While dyslexia is often seen as an impediment, its impact on the business world is undeniable. From IKEA to FUBU, dyslexia is a driving force in the modern economy. But what makes dyslexics such successful entrepreneurs?
After reviewing a combination of academic studies and the stories of dyslexic business leaders, five key advantages emerged. I have arranged these strengths into a helpful acronym: DOMES. To be clear, this acronym is not meant to replace scholarly inquiry. I’ve combined my own experiences and observations with some of the more unheralded insights from prominent dyslexic entrepreneurs. By articulating these hyper-abilities — perceived weaknesses that are actually extraordinary strengths — in fresh language, I hope to show that the skills that dyslexia enhances are the same ones that propel dyslexic entrepreneurs to greatness.
Dyslexics feel comfortable delegating. If you know where your weaknesses are, you’re perfectly positioned to build a team around you that helps compensate for your blind spots. Orfalea confessed there wasn’t a single machine at Kinko’s he could operate. Unable to approach the business from a mechanical point of view, he hired coworkers to fill the operational gaps. He brought in strong oral communicators and relied on his team for written correspondence. Recognizing this need in my own work allows me to relate to my team as a collaborator rather than micro-manager. Delegation is the difference between being a manager and being a leader. Delegation helps dyslexics lead.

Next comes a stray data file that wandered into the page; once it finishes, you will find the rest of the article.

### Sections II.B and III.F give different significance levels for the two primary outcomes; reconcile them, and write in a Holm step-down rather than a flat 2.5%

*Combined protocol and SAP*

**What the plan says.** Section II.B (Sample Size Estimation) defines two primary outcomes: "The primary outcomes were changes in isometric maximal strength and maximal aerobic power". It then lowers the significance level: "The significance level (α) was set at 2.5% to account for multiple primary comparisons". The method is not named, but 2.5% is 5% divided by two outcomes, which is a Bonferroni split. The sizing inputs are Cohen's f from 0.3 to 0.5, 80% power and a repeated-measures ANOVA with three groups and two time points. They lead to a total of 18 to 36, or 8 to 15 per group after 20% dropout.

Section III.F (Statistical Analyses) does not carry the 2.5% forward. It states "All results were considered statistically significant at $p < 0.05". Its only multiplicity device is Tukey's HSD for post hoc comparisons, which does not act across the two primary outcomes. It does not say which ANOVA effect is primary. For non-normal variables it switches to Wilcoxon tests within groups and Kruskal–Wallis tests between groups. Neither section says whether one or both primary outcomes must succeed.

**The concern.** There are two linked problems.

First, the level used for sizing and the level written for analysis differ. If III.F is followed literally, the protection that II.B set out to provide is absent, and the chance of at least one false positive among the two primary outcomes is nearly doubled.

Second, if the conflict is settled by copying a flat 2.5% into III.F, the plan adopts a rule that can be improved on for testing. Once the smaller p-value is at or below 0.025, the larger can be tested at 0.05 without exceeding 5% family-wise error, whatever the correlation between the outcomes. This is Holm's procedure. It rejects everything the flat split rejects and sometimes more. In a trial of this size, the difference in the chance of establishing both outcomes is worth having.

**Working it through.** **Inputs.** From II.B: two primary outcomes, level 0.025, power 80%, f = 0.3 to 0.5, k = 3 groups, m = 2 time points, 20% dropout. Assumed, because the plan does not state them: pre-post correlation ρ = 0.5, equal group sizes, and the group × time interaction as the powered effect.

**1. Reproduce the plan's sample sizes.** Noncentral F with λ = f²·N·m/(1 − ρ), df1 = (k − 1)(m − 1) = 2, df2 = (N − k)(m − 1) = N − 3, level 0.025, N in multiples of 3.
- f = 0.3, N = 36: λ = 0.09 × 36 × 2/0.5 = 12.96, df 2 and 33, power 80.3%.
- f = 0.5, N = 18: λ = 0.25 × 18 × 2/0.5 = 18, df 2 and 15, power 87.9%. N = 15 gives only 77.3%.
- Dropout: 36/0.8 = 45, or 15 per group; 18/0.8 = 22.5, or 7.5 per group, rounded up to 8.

Because writing does not come easily to most dyslexics, we are forced to find other ways to communicate. Dyslexic entrepreneurs often hyper-develop their oral communication skills in order to compensate. Branson explained how dyslexia helped him purify his company’s communication. “I need things to be simple,” he said. “Therefore when we launch a financial service company or a bank, we do not use jargon. Everything is very clear-cut, very simple. I think people have an affinity to the Virgin brand because we don’t talk above them or talk down to them.” Dyslexia pushed Branson to simplify Virgin’s voice to clear, powerful language.
Mental visioning is the capacity to discover nonlinear relationships, to connect dots that others can’t even see. Schwab described how dyslexia “leads to a better visualization capability, conceptual vision,” which helped him outpace and out-imagine his business rivals. Dyslexics are capable of visualizing complicated abstract concepts like business models or advertising campaigns without ever putting pen to paper. “Like dyslexic musicians who say they can see the notes that they’re playing,” says FUBU founder Daymond John, “I can see a business unfolding in my head.” The same behavior that’s maligned as daydreaming in students is praised as innovation as an adult. With some practice, dyslexics learn when to bring others into the play, then work backward to help them access their galactic vision.